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Neon Tommy - Annenberg digital news

Newsstands Can Still Compete With Murdoch's The Daily, For Now

Susan Shimotsu |
February 9, 2011 | 12:05 a.m. PST

Staff Reporter

Robertson Bookstore in Los Angeles (Susan Shimotsu/Neon Tommy)
Robertson Bookstore in Los Angeles (Susan Shimotsu/Neon Tommy)

A week into the highly anticipated debut of The Daily, News Corp’s first iPad-only newspaper, most pundits agree that the virtual media app is unique for its business model and not necessarily for its journalistic content.

But what does this mean for businesses back in the real world?

While the drastic decline in newspaper circulation has been heavily publicized with the rise of free information on the Internet, newsstands have been quietly disappearing. Often open-air and locally-owned, it would seem these age-old establishments would be quick to voluntarily close their doors before circumstances forced them to shut down.

However, one newsstand in Los Angeles is determined to continue business without much regard for new competition from The Daily.

“People say that 100 million people are using the Internet, but I don’t believe them because people are still buying magazines here at my newsstand,” said one cashier at Robertson Bookstore, Inc., who declined to give his name. “If there are 300 million people in America and only 100 million have Internet, what about the other 200 million?”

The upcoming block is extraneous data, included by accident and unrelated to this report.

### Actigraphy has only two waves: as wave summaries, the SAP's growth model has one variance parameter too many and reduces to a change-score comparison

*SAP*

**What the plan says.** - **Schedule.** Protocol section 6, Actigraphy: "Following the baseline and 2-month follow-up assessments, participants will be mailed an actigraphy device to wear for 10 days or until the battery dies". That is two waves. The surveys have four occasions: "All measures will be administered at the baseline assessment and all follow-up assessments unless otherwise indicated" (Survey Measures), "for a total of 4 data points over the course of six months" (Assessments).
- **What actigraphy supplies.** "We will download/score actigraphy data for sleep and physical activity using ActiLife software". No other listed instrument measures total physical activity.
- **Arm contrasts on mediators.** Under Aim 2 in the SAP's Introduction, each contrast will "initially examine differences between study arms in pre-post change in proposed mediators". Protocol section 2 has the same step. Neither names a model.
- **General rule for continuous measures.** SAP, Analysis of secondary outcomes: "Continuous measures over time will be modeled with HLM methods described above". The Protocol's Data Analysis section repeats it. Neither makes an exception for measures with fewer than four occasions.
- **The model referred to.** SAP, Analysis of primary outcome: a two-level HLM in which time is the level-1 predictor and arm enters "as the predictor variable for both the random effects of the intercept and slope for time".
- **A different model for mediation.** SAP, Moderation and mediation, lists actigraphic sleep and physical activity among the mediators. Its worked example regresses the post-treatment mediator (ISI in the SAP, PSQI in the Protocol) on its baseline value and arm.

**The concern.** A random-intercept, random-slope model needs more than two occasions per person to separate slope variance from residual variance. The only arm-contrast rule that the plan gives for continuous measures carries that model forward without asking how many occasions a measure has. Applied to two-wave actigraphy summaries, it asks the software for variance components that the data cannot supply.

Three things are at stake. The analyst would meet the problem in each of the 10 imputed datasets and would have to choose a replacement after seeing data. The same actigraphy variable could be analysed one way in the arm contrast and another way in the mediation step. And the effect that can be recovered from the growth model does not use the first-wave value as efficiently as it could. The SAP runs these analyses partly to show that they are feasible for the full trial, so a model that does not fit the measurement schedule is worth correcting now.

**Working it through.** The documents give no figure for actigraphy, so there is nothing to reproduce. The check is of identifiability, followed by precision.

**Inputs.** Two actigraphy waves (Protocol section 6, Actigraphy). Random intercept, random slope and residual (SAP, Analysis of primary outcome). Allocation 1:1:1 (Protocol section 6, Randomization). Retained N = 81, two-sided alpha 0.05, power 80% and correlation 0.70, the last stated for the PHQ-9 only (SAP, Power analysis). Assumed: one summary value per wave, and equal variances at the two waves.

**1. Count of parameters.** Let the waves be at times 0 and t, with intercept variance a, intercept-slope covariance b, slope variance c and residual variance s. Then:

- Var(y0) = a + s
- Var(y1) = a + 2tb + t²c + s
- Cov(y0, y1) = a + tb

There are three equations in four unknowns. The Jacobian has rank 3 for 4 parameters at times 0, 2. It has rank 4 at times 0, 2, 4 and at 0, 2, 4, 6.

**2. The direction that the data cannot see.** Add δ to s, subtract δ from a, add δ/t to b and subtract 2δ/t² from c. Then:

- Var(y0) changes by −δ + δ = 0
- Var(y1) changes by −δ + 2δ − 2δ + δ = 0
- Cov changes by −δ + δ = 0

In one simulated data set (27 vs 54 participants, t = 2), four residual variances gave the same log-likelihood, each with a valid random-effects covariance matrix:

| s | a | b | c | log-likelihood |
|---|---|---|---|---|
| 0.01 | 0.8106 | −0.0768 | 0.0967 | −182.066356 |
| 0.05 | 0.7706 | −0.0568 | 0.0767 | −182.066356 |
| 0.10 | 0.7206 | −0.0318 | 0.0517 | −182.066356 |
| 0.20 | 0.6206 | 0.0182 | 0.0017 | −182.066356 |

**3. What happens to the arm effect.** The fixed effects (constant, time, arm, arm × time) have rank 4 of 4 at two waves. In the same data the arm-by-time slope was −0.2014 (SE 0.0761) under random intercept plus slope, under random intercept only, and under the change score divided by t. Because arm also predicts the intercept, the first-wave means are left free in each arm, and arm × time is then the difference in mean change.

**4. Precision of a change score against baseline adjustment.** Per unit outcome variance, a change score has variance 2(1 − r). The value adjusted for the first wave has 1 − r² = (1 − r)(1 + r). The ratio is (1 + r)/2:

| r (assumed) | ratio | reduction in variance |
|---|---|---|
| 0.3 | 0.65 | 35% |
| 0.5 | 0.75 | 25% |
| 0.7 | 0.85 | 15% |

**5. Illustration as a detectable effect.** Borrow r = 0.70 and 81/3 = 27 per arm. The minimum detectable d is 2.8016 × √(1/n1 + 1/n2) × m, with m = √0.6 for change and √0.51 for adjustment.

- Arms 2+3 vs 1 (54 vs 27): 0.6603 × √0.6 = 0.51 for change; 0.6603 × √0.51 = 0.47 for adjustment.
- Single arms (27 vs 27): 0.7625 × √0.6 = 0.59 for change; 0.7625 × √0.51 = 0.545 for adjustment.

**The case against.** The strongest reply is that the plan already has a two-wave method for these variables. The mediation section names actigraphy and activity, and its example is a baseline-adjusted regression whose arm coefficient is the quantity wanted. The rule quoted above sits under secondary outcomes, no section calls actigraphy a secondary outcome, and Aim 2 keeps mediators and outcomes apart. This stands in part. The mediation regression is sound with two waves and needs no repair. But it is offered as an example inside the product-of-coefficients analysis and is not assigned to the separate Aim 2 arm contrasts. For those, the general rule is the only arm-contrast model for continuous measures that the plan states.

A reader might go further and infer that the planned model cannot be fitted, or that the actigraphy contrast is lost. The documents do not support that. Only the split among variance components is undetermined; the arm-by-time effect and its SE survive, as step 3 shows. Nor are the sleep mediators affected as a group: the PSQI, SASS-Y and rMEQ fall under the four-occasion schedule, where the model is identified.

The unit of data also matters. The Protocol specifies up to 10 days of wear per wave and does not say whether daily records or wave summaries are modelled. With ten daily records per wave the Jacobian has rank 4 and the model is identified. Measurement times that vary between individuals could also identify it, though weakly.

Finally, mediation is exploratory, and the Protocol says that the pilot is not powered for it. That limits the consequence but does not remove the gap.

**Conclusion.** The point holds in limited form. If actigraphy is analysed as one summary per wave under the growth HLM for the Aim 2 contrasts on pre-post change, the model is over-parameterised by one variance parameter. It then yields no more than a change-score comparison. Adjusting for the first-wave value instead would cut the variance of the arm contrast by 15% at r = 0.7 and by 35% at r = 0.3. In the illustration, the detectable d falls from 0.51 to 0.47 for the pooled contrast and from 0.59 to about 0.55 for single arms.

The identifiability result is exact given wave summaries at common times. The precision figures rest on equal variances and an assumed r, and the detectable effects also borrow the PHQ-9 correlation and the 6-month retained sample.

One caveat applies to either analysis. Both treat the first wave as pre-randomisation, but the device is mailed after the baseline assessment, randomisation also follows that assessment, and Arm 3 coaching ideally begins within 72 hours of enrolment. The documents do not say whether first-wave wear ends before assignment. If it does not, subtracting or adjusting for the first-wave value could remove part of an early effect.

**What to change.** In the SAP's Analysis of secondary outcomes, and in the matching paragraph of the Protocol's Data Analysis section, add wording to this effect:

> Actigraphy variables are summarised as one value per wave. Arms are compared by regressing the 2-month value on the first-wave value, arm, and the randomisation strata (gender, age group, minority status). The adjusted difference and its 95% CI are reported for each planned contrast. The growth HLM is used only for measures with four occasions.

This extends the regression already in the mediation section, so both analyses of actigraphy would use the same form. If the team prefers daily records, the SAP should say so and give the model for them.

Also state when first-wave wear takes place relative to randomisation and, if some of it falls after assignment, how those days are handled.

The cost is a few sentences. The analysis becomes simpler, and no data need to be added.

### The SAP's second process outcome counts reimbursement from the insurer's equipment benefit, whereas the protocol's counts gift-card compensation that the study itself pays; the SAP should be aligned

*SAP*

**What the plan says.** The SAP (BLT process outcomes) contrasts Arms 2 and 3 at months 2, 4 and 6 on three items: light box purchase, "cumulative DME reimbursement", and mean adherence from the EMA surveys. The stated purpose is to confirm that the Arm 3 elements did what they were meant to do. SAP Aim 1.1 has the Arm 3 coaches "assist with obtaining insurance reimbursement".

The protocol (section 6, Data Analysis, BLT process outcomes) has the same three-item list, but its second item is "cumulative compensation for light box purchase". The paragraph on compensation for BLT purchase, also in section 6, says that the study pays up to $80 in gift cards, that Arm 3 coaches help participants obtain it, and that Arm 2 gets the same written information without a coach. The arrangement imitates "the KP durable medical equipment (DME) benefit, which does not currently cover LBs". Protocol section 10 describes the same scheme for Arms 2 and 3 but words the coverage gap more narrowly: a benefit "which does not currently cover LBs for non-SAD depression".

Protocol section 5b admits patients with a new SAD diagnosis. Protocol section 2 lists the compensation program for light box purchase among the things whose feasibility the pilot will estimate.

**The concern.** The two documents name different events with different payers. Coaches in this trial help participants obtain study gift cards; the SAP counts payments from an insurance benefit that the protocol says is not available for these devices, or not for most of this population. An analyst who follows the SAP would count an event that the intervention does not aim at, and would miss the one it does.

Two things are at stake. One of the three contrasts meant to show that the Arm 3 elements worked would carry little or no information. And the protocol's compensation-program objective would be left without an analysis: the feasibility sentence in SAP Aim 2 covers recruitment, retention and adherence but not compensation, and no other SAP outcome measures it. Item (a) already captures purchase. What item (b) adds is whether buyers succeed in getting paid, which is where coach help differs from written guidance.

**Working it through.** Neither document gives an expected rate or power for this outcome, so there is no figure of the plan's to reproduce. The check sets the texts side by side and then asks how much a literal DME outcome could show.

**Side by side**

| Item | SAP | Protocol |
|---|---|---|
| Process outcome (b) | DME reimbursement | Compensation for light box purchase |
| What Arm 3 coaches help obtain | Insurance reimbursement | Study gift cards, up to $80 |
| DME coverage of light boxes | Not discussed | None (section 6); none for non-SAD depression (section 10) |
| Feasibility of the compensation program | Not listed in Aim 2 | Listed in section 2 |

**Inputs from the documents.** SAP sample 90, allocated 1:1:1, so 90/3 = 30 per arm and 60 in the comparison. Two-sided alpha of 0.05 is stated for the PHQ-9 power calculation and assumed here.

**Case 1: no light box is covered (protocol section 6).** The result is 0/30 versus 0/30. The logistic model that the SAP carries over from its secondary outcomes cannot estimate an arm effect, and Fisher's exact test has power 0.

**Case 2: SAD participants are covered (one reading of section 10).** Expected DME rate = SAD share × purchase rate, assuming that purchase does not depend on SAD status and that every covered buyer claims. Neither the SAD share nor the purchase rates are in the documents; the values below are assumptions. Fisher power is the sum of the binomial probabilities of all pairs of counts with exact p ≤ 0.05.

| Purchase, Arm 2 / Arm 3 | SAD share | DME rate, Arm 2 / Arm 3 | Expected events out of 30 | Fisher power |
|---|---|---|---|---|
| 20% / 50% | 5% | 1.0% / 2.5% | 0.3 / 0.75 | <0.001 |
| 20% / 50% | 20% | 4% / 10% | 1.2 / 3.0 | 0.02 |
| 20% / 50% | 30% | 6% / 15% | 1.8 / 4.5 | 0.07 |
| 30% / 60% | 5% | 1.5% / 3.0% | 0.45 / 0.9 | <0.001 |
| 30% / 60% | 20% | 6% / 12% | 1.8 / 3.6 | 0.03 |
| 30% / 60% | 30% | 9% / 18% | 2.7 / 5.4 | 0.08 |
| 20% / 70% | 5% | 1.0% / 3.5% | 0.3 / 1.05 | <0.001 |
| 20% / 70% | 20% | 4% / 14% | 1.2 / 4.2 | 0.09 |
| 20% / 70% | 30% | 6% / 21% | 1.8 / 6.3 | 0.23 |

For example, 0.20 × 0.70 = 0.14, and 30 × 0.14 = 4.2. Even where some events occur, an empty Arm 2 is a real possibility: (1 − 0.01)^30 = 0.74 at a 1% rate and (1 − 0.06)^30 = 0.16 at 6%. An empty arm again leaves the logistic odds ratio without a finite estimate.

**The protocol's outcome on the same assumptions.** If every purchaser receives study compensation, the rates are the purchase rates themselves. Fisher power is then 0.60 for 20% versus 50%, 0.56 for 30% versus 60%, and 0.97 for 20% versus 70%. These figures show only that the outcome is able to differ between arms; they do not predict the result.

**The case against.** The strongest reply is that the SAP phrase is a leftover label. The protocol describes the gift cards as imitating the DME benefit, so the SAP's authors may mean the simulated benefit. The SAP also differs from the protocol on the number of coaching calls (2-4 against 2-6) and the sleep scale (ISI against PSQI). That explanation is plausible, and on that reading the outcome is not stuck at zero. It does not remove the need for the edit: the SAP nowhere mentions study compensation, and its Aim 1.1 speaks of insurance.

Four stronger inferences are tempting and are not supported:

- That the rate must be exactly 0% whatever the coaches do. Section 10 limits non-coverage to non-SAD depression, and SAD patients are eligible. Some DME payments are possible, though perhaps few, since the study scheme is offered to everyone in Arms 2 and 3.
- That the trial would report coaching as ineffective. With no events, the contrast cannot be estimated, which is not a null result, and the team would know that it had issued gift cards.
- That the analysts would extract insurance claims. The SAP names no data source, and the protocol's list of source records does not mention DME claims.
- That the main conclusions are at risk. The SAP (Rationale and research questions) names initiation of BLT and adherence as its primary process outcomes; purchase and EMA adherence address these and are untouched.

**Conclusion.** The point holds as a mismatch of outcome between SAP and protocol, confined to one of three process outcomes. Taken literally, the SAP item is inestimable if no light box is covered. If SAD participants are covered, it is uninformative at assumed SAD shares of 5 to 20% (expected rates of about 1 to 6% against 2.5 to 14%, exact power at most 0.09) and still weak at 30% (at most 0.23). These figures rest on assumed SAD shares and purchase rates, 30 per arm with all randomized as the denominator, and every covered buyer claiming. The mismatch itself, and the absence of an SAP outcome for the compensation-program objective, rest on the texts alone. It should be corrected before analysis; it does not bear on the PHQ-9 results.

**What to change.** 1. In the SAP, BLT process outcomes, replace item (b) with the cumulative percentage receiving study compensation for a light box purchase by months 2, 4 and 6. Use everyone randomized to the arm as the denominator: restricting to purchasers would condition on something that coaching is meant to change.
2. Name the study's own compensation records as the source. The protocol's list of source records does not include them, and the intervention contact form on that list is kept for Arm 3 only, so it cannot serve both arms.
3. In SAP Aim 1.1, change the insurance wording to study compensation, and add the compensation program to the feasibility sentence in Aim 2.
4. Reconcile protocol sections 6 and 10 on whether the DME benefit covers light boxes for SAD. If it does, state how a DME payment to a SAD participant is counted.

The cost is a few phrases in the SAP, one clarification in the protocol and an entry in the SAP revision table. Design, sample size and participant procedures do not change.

The next statistic to throw out is that only 15 million iPads were shipped in their first nine months on the market. Even iPad users trying out The Daily are not exactly proclaiming the death of the newsstand, despite rave reviews of the app. 

“Until the iPad is affordable for everyone I still believe that newsstands will provide the normal person with the news,” said Scott Barrus, 27, of Austin, Texas. “But I believe this is a watershed moment of sorts. If other media companies were to use The Daily's template, it would be very hard not to say the newsstand is gone.”

The template Barrus refers to is actually very newspaper-like. While the stories are no different structurally than what would be found in another daily, they are packaged together with multimedia and social networking features.

The Daily has been hyped up for a while now but it really impresses,” he said, adding that he plans to purchase the $39.99 yearlong subscription. “Every time you open The Daily the news is ‘delivered,’ which takes about three to five minutes so you know you are getting the most recent or relevant news. The quality of the content is superb with very good writers.”

In the meantime, people without iPads and The Daily will continue to be the target audience of newsstands like Robertson Bookstore. 

“We have focus everywhere [referring to magazines and newspapers] and we want to sell whatever we have,” the employee said. “People who like to read the newspaper in hand have the newspaper in hand.”

After the two-week trial period ends, The Daily will be available for subscription at 99 cents per week or $39.99 per year. 

To reach reporter Susan Shimotsu, click here.

Follow her on Twitter: @susanfromtx.



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